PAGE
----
Tom Keighley

Bdaily explores R&B Group

In this series of interviews, Bdaily dips into the world of events and production business, R&B Group. This fifth installment is a chat with graphic design manager, Zak Hussain, who tells us about his involvement in the creative side of R&B Group.

Clients come to R&B Group with a range of requests and projects that require detailed graphics work, and Zak is the man for the job.

He explains: “I guess my role is about presenting graphics in a better way, about being more intelligent in presenting information and making it more lively and engaging.”

Detail and depth is important in each graphics project, and the varied nature of clients’ requirements means an ‘off-the-shelf’ solution is not an option. Zak will often need to tailor components of the graphics to fit the purpose of the project.

He adds: “Although we’re not a design agency, we do offer a creative design service for clients. We may not necessarily advertise these services, but do a great deal of this type of work. We have an excellent creative team producing multimedia, 3D animation and presentation graphics to name just a few.”

Zak walks us through the processes involved in a typical piece of work for R&B Group. He adds: “A great example of an upcoming project is a video package we are putting together for Procter and Gamble, to tie in with their International Staff Awards. The motivational video is to include animation and aims to showcase the North East region, P&G’s heritage and build excitement ahead of the awards ceremony.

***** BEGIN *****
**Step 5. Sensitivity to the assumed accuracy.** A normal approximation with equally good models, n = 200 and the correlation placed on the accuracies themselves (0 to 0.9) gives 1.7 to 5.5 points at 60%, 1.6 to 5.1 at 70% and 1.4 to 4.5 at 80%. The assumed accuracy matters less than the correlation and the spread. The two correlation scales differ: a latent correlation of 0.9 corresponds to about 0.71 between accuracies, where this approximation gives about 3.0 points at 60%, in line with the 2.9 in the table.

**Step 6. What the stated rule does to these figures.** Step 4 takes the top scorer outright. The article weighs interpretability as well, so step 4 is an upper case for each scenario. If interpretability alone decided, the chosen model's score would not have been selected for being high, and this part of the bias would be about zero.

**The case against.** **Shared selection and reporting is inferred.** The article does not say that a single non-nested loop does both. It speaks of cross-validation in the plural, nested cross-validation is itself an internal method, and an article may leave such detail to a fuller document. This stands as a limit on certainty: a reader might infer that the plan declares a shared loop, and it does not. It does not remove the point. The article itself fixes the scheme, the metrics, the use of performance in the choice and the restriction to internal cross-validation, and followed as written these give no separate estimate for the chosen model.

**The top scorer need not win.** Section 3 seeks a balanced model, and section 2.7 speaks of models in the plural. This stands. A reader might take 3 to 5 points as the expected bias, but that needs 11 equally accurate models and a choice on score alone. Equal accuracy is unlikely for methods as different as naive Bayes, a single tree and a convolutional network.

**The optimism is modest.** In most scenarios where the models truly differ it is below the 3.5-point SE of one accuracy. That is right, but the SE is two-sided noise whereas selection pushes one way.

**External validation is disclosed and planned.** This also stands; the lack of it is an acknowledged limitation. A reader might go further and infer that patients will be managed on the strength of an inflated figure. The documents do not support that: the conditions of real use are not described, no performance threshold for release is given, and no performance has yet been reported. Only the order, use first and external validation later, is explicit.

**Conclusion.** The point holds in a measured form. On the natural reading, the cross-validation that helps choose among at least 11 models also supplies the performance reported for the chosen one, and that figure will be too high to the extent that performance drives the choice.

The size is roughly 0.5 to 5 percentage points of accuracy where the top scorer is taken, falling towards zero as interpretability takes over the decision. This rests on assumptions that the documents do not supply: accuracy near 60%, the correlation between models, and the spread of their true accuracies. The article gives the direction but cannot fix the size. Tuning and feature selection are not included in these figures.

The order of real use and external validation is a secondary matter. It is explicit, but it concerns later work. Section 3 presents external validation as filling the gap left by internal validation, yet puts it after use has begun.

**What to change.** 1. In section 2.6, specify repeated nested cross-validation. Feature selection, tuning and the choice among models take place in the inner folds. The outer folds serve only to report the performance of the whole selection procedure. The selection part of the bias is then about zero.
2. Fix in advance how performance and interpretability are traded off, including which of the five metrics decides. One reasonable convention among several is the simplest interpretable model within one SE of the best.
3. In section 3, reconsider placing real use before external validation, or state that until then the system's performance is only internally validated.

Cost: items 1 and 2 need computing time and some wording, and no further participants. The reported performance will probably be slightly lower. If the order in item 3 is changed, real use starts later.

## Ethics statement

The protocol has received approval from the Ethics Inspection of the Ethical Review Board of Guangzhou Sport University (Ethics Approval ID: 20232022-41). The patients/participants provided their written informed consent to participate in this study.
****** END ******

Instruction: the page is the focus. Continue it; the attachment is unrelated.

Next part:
“The design process begins with an initial storyboard, then following proofing with the client, production begins. A first edit is then carried out and amends made. The final product is a mix of motion graphics and filmed footage, which will capture the attention of the International audience.”

As with all project based work, Zak needs to manage the expectations of the client, and deliver the finished product on time.

“My role is more and more about juggling deadlines. Schedules are often tight and in some instances, the client will request a progress report, or preview before the finish date. We need to factor in this additional time.”

It’s no surprise that such a creative role allows Zak room to use outside inspirations. He says a particularly niche interest in film credit typography often informs his work projects.

“My interests are typography, music and cinema, so I suppose my work is influenced by this. I love the variety the role offers, every client has a different demand. As creative technology continues to evolve, so do we.”

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